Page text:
Excessive Outrage on Retiree Subsidy Accounting

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So as blogged yesterday, the new health care plan changed the tax treatment of a subsidy for retiree prescription drug benefits, which caused those companies who had received the subsidy to announce a charge against their deferred tax assets.  Conservatives gleefully pointed out that this was probably going to change peoples' drug benefits.  Liberals leaped into the fray, arguing that all the law had done was 'closed a loophole", and accusing the companies of "double dipping".


All this moralizing seems to me to be extremely overwrought.  (To be fair, I haven't actually seen any of the conservative moralizing; only liberal blogs claiming it exists.  Which is not to say that it doesn't, only that I don't read the frothier bits of the conservative blogosphere or media world where such moralizing might have been done).  The government gave a subsidy; it can take it away.  I don't have much of an opinion either way, except, as I said yesterday, if by increasing the cost of retiree prescription drug benefits (which is what "closing the loophole" does), we encourage companies to cancel their benefits and dump retirees into the public system, at higher cost to the taxpayer.

But liberals have now taken to making it sound as if the companies were engaged in some dodgy practice.  Here's the thing:  health care benefits are tax deductible.  Deducting the cost of the benefits is standard practice.  And subsidies usually aren't taxable, because there's no point, really.  This wasn't a loophole.  It was the natural result of the current tax code.  And there's no evidence so far that the "loophole" was unintentional; legislators may have decided this was the optimal bribe to get companies to keep their seniors on the drug program rolls.  It would hardly be the first time that tax subsidies were thrown in as a sweetener.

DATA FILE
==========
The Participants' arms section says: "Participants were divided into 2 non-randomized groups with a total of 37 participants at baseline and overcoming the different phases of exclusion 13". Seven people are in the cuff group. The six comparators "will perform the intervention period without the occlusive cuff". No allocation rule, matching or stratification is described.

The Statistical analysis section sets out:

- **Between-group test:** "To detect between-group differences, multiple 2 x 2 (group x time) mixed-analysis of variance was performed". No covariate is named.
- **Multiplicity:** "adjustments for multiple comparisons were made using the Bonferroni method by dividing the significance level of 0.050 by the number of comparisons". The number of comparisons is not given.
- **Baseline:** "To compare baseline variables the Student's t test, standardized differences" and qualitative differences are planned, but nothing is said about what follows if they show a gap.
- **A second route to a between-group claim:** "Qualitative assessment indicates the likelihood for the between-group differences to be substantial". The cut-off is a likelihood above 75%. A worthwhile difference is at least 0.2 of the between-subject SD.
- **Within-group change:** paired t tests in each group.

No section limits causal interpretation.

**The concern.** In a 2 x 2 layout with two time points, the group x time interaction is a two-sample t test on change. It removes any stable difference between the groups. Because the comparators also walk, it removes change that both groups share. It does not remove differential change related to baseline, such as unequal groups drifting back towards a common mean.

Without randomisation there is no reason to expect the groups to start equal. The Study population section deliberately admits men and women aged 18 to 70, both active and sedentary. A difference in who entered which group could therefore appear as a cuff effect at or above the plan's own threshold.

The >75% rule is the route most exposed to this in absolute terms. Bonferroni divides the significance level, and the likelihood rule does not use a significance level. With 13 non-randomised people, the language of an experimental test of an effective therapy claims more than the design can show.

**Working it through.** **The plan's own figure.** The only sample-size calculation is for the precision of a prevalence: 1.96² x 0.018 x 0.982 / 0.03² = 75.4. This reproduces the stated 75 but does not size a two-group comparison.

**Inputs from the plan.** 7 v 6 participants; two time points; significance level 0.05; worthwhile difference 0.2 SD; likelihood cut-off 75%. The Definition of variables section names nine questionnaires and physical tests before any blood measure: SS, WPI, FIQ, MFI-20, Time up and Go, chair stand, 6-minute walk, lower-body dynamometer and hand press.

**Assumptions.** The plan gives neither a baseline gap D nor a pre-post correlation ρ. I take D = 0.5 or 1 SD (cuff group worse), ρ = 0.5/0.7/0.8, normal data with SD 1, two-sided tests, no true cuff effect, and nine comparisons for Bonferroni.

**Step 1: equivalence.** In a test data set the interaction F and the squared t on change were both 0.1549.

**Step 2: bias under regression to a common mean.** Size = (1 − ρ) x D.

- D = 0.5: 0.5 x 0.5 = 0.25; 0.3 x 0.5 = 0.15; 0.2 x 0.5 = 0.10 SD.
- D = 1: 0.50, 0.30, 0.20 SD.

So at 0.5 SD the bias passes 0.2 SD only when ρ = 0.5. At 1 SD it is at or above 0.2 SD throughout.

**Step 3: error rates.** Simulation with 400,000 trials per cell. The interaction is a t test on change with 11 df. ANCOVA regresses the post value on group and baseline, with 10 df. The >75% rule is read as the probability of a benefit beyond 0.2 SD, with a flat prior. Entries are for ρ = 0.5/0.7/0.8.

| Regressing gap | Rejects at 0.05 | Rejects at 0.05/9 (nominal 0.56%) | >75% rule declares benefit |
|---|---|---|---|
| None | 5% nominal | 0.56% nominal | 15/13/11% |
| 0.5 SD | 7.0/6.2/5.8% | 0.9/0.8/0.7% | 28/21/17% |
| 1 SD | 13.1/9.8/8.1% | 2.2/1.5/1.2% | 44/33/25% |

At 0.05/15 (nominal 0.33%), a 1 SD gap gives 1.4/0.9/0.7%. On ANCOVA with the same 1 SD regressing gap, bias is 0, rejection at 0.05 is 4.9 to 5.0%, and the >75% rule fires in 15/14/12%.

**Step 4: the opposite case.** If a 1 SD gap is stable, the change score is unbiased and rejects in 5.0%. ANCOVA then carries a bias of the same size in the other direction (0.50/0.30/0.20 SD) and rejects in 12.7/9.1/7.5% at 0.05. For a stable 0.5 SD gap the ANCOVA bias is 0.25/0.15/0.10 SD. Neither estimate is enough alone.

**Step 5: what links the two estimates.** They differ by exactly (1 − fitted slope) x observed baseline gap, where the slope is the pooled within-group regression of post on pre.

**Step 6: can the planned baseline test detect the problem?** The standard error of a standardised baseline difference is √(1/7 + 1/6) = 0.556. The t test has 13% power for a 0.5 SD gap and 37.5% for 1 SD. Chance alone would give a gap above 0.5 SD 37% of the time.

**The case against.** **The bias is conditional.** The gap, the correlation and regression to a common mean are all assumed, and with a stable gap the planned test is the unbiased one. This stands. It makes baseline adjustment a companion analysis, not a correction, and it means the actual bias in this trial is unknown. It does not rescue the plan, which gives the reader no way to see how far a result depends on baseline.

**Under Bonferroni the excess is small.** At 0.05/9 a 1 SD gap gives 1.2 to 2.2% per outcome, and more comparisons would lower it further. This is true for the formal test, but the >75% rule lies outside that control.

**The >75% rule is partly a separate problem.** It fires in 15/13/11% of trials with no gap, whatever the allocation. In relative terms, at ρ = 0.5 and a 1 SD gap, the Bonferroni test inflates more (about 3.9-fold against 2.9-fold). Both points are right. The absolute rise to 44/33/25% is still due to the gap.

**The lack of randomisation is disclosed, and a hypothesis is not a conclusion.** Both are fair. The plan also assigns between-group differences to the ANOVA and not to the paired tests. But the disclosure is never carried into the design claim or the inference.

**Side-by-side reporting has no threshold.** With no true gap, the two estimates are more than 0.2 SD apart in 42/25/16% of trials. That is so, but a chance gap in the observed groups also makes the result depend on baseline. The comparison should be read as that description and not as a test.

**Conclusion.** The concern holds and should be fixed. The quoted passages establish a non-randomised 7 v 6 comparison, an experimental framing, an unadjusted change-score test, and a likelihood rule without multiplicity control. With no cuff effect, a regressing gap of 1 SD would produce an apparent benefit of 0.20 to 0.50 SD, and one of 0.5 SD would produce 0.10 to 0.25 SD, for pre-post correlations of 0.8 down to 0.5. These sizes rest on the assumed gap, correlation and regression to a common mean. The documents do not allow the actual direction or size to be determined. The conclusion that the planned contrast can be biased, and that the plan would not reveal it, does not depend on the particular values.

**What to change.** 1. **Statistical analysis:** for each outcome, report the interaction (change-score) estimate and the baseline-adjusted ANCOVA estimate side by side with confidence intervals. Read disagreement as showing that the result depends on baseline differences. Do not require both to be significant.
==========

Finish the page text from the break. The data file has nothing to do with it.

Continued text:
Now we've changed it, we have made retiree health benefits more costly for the companies.  That means that some of them will probably drop their benefits.  Fine, if you think that's good policy, but let's not pretend this is some righteous campaign against dastardly companies.  We were paying them to take expensive seniors off our hands.  Now we want to reduce the payments.  

Am I outraged that they've been feasting at the public purse excessively?  Only to the extent that I want Medicare Part D eliminated.  Paying the companies was cheaper than putting beneficiaries on Part D, and gave the retirees more generous benefits.  What am I supposed to be outraged about, again?
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Megan McArdle is a columnist at Bloomberg View and a former senior editor at The Atlantic. Her new book is The Up Side of Down.

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